The Mexican artist Gabriel Orozco provides us with a mirror on modern society. He forces the viewer to reflect on life by taking everyday objects and scenes and presenting them to us as art.
‘For me what is important is not so much what people see in the show, it’s what you see after … how your perception of reality is changed …’ OrozcoAt times the subject matter is playful as in Four Bicycles (There Is Always One Direction) 1994; at others, macabre as in Black Kites 1997, a sculpture consisting of a chequerboard pattern painted on a human skull [see Exhibition poster above].
La DS 1993, epitomises Orozco's approach and method. In this work Orozco has reshaped a Citroen DS to accentuate its aerodynamic design by removing the central longitudinal section of the car. The resulting two-seater is a paradox: an engine-less car that is styled for speed. Here is both wit and poignancy.
The most surprising piece for me was Lintels 2001, an installation of washing lines draped with the lint formed of skin, hair and fabric that accumulates in the filters of commercial tumble drying machines collected from a laundromat in New York. The piece, which is a meditation on the precariousness of life, was first exhibited in New York in the aftermath of 9:11.
Orozco enjoys playing games. Indeed he takes this as one of his themes. In Horses Running Endlessly 1995 he invents a variant of chess with a board four times as large populated only with four teams of knights. With no king to capture the conventional goal of the game has disappeared and the viewer is forced to create his own rules for the game. Likewise, in Carambole with Pendulum 1996 the viewer is presented with a game with no possibility of winning in conventional terms.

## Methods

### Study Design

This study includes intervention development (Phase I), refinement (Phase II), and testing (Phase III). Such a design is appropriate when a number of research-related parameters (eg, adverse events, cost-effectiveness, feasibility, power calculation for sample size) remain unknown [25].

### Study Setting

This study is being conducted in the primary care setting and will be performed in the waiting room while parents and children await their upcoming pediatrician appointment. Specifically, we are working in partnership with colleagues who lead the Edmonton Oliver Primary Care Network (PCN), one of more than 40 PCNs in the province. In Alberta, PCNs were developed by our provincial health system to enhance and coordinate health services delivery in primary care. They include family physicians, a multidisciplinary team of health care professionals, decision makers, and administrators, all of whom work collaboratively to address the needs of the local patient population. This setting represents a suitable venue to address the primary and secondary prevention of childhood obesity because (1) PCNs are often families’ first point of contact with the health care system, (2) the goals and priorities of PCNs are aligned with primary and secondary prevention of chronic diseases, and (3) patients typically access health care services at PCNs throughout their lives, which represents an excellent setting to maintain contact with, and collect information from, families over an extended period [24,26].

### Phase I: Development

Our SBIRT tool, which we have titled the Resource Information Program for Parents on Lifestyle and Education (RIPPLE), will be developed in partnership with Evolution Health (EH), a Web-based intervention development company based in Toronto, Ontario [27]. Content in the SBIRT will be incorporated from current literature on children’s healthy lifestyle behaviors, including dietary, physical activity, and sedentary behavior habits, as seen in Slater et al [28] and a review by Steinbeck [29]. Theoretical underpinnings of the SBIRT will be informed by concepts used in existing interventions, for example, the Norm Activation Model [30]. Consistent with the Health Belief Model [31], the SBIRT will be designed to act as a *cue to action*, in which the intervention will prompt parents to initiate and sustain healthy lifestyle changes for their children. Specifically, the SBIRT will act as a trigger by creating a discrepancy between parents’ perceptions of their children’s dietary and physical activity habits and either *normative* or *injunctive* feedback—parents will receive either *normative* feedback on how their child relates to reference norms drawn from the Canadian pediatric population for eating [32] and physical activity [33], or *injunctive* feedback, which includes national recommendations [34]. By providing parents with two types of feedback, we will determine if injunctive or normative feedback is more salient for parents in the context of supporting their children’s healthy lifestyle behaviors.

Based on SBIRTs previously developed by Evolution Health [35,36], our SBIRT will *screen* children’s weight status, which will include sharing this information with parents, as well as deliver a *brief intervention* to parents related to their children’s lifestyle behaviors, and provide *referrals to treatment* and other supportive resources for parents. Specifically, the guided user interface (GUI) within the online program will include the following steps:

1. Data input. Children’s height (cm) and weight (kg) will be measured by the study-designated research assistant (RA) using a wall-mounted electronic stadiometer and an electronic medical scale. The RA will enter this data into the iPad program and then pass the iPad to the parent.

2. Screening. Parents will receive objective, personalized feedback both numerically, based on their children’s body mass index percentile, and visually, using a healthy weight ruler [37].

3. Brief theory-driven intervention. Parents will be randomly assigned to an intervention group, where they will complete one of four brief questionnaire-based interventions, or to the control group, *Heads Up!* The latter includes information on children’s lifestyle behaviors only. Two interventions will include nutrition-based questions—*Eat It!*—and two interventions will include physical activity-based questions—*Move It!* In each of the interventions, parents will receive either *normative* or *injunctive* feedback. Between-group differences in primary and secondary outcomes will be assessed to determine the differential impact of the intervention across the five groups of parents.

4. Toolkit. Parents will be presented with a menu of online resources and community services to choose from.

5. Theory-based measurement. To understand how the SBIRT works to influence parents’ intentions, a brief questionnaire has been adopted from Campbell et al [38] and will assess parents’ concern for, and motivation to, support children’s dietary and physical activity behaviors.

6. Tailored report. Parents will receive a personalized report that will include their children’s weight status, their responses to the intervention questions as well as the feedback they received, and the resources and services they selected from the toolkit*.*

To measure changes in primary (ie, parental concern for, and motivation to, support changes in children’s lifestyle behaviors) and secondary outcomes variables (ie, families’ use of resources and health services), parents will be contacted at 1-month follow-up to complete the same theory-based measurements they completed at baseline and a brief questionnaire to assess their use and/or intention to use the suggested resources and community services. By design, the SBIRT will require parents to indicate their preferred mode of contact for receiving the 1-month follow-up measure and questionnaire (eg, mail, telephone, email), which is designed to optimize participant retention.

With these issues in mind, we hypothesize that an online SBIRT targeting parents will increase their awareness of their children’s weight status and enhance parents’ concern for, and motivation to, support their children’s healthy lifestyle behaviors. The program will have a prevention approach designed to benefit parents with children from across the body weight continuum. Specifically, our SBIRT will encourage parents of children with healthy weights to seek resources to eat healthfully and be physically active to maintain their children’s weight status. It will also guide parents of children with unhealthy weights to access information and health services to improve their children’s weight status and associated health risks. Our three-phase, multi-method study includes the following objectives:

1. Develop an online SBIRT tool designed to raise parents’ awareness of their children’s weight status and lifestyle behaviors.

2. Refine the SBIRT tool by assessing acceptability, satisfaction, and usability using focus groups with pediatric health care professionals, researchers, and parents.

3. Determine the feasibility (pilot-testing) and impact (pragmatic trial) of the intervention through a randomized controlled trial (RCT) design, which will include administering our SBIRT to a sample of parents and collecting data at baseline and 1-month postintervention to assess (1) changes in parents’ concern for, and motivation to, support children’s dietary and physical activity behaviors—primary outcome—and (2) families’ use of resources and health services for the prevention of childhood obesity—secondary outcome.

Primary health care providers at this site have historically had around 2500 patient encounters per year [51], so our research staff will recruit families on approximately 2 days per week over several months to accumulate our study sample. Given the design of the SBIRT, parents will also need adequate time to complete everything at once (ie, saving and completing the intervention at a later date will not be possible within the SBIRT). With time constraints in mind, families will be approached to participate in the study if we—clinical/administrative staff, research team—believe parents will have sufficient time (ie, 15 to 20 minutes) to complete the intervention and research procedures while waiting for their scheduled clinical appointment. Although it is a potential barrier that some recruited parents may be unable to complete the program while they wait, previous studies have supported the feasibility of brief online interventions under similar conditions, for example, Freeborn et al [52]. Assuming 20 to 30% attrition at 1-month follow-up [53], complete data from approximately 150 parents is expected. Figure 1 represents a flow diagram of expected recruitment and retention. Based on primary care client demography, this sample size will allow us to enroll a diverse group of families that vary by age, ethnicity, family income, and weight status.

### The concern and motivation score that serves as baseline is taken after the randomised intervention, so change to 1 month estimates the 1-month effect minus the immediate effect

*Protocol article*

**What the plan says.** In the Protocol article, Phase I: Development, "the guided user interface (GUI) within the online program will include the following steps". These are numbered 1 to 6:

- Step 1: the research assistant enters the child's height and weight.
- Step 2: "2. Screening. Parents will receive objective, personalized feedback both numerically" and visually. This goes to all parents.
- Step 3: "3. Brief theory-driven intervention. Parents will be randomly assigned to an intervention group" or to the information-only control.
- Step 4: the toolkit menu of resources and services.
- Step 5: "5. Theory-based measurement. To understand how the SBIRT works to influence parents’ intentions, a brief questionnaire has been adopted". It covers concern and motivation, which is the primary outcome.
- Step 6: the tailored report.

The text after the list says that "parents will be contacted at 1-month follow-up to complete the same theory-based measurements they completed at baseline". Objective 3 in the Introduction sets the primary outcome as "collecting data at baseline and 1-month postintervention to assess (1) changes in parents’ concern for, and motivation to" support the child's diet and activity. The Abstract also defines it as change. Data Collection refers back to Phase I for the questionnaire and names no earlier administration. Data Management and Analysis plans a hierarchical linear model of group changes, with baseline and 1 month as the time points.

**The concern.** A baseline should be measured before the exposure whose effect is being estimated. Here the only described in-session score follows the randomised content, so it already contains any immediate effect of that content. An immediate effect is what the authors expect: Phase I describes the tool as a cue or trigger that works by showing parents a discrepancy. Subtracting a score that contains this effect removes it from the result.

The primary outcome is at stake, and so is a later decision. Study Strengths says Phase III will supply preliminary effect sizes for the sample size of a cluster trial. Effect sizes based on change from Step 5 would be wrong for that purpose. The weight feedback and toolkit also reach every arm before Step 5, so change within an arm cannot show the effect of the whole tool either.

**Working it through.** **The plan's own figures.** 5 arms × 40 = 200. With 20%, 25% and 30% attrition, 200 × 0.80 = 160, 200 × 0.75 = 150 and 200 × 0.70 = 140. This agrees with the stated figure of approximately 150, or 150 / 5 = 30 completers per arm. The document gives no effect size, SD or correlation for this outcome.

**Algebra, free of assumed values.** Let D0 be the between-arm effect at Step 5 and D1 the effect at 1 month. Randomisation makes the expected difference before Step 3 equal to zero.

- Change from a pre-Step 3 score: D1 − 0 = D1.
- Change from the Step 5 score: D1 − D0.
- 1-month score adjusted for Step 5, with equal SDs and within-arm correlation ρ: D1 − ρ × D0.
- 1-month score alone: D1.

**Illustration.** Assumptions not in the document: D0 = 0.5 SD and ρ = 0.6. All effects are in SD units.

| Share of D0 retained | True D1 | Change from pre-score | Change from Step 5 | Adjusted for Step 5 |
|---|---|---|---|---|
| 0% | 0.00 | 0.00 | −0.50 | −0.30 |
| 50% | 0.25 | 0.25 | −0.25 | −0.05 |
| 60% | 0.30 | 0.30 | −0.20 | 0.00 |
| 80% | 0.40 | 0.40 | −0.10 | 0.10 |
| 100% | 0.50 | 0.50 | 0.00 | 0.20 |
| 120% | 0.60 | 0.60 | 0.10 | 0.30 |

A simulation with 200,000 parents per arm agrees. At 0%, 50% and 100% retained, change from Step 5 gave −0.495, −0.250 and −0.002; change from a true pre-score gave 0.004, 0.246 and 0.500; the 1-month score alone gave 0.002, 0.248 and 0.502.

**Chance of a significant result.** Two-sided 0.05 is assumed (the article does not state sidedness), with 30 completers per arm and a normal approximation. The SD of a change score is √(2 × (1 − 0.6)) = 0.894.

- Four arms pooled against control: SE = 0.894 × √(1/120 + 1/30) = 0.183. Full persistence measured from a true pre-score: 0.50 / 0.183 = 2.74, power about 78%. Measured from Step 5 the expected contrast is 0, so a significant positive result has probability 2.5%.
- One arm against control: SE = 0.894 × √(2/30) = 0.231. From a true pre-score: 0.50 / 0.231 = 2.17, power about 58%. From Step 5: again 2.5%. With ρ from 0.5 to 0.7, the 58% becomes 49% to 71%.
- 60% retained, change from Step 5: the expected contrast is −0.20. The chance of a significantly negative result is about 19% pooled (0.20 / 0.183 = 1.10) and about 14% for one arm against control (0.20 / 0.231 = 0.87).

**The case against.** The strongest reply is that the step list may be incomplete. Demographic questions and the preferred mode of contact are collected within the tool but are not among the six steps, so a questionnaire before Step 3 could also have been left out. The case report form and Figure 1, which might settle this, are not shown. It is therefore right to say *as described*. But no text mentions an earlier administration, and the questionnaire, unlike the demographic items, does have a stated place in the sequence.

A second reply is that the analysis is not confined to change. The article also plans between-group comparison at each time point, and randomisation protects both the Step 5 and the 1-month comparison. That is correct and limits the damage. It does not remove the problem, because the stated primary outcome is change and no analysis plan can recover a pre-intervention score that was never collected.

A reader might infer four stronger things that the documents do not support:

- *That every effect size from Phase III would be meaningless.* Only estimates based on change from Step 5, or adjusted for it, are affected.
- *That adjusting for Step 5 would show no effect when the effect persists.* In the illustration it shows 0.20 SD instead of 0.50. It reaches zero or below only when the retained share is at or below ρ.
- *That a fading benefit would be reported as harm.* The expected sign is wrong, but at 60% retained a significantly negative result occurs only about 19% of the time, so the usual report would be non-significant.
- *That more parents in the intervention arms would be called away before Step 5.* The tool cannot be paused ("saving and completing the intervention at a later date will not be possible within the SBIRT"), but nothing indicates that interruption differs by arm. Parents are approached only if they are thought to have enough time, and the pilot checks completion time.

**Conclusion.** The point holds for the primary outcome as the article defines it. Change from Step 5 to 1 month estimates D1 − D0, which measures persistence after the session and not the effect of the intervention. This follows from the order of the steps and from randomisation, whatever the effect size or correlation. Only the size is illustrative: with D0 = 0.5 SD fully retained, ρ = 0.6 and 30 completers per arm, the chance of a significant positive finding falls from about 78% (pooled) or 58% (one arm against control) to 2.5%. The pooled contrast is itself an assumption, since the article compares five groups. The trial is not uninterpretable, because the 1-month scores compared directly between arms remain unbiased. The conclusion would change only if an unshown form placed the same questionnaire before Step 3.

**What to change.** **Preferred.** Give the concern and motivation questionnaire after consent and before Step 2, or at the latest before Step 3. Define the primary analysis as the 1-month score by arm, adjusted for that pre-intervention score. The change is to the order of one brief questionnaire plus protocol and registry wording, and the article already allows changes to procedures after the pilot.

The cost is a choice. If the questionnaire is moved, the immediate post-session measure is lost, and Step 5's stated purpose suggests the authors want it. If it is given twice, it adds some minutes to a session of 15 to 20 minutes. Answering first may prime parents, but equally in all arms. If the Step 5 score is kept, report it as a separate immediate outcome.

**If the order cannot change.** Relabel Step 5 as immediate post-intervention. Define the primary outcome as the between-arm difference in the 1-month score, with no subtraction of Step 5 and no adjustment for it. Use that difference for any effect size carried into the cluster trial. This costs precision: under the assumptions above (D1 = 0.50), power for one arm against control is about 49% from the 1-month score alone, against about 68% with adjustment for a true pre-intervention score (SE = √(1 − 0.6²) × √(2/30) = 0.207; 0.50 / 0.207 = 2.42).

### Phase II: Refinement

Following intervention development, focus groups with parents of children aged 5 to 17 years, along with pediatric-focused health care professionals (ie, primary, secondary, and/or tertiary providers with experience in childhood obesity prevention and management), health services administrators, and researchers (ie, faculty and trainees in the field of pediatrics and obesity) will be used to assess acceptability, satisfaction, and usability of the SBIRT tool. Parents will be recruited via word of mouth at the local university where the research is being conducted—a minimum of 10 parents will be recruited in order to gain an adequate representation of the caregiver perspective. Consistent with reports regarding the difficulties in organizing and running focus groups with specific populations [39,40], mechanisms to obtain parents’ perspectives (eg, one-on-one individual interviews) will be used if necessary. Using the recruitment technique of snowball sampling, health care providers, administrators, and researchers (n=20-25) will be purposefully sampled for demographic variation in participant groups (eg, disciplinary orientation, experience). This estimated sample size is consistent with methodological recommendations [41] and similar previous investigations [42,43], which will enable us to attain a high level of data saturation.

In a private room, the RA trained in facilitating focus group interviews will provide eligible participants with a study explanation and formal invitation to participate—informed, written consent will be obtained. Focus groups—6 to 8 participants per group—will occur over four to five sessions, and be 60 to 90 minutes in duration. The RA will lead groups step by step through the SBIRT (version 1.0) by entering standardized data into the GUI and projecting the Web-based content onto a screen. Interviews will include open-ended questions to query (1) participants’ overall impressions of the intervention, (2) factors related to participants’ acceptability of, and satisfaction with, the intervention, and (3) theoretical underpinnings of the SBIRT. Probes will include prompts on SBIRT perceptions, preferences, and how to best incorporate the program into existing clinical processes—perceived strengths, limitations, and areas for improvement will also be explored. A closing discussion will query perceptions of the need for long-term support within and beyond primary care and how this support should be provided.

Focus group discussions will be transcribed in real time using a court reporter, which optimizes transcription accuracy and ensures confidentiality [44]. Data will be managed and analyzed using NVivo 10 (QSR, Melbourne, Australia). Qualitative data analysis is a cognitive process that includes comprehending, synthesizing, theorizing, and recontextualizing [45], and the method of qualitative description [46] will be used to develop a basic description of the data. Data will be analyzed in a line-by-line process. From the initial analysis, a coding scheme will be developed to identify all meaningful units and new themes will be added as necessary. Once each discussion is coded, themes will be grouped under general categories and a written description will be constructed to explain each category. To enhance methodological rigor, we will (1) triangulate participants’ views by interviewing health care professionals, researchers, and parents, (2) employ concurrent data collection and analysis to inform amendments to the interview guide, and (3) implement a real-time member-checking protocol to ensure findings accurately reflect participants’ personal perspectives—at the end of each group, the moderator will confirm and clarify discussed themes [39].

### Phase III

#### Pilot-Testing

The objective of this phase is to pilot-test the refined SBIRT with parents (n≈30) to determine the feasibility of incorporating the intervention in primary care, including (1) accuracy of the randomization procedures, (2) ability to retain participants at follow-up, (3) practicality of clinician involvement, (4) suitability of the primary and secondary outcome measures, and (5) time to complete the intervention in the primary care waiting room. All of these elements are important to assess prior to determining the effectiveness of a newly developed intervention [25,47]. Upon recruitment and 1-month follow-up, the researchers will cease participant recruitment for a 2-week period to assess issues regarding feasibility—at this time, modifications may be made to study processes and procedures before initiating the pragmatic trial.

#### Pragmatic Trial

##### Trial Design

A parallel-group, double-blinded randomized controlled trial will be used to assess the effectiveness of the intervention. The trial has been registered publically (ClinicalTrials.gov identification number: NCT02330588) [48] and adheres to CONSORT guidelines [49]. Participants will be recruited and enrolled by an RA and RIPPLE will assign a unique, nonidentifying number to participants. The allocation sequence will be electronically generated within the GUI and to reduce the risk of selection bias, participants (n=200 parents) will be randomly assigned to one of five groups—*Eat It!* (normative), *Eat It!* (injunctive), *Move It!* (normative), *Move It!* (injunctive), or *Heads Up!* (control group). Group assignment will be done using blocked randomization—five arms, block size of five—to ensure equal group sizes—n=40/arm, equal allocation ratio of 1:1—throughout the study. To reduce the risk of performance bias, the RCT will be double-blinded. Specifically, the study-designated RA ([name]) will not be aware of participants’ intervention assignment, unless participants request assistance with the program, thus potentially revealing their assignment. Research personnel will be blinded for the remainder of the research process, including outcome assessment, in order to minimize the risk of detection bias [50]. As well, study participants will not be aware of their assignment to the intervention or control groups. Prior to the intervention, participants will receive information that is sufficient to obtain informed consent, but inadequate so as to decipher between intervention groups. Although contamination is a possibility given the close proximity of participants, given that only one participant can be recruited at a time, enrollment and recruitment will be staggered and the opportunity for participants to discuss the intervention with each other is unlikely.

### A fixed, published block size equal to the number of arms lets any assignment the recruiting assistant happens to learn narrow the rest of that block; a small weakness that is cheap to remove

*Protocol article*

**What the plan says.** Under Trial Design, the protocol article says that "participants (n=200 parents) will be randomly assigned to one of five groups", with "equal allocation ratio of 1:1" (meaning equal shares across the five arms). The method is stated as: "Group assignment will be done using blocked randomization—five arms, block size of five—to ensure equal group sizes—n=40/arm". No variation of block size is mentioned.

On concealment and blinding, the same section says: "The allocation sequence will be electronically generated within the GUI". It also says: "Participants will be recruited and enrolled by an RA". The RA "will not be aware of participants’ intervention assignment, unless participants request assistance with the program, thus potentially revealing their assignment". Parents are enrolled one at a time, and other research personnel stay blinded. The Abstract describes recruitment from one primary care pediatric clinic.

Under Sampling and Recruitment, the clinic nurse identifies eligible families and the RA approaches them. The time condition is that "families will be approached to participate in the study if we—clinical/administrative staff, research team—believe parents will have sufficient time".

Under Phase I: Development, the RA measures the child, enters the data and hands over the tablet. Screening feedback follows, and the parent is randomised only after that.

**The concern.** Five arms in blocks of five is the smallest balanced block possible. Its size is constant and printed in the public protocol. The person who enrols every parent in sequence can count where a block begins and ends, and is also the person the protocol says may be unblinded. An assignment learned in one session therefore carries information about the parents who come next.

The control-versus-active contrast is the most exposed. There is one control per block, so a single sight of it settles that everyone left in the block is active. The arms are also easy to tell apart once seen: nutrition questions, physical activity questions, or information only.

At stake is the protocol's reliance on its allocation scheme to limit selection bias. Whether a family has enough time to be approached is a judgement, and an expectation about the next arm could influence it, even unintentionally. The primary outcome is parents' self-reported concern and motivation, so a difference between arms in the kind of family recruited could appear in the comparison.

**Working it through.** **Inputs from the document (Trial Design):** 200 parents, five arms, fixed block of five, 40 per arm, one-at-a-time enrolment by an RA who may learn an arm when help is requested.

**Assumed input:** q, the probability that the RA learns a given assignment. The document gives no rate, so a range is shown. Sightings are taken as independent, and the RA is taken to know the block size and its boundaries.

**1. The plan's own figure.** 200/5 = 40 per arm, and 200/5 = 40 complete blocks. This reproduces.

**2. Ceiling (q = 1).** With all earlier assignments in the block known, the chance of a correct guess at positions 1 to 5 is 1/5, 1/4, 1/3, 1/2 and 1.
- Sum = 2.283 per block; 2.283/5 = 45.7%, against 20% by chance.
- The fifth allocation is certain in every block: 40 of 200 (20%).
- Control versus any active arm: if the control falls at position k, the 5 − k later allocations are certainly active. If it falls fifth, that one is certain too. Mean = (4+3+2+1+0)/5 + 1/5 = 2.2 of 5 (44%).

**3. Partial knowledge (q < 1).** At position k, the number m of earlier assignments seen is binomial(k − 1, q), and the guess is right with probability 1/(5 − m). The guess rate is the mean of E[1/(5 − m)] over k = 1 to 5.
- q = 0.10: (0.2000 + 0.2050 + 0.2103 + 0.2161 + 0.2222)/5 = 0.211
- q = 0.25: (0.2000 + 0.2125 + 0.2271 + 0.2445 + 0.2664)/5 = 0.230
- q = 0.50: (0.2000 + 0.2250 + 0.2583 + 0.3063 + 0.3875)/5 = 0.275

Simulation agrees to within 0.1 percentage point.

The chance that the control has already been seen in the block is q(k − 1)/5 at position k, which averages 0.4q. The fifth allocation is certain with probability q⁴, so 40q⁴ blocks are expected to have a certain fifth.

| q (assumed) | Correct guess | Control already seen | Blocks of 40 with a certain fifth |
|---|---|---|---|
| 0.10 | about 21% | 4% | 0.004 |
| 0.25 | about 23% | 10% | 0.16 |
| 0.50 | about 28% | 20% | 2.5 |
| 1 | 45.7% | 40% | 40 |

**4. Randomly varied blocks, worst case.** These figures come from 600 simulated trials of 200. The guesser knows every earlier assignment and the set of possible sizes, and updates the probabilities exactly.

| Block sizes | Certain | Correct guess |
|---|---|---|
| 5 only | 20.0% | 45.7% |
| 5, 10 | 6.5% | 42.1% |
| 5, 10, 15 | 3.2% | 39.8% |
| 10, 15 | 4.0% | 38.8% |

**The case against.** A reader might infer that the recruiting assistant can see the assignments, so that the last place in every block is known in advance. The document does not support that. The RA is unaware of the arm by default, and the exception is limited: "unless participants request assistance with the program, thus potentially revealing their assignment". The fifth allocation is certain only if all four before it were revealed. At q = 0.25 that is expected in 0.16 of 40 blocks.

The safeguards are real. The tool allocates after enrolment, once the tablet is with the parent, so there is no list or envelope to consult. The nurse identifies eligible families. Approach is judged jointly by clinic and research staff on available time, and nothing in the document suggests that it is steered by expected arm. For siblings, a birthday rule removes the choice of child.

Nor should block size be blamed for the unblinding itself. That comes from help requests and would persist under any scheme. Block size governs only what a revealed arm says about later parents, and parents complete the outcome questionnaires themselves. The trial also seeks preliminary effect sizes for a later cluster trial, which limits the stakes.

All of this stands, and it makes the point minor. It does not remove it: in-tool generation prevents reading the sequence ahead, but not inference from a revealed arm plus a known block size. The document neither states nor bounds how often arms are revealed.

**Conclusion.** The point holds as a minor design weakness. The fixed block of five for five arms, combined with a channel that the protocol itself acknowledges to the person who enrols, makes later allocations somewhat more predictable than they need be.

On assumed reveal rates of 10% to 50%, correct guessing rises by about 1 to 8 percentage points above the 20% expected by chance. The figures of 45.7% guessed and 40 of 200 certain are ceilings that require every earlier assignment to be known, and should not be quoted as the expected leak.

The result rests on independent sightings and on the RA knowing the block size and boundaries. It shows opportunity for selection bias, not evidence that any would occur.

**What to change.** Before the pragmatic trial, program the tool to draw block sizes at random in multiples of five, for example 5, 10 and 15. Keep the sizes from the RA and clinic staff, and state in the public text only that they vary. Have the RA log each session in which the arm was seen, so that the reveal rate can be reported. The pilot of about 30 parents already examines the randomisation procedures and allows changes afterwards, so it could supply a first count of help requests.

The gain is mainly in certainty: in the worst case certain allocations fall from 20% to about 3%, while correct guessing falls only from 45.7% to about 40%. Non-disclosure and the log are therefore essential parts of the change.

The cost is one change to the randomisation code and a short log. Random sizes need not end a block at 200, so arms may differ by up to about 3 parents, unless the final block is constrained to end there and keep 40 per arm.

Going around the exhibition I recalled the time when, as a student, in the course of a pretentious argument that ran into the small hours, a friend blue-tacked a pencil to the wall and we disputed whether or not this constituted art. Orozco challenges our notions of what constitutes art throughout most of the exhibtion. Nowhere is this seen more overtly than in Shoebox 1993, a very witty piece which does not even appear in the guide. Shoebox 1993 is simply that - it is an empty commercial shoebox placed in the middle of the gallery floor without barrier, "Do not touch" notice or obvious label. A shoebox in any other context is just a shoebox, but a shoebox on display in the Tate becomes art.
If great art is defined as art that you come back to time and time again and see something new, then this is not great art. But Orozco does make you think and he does make you smile.
Gabriel Orozco is at the Tate Modern until 25th April 2011.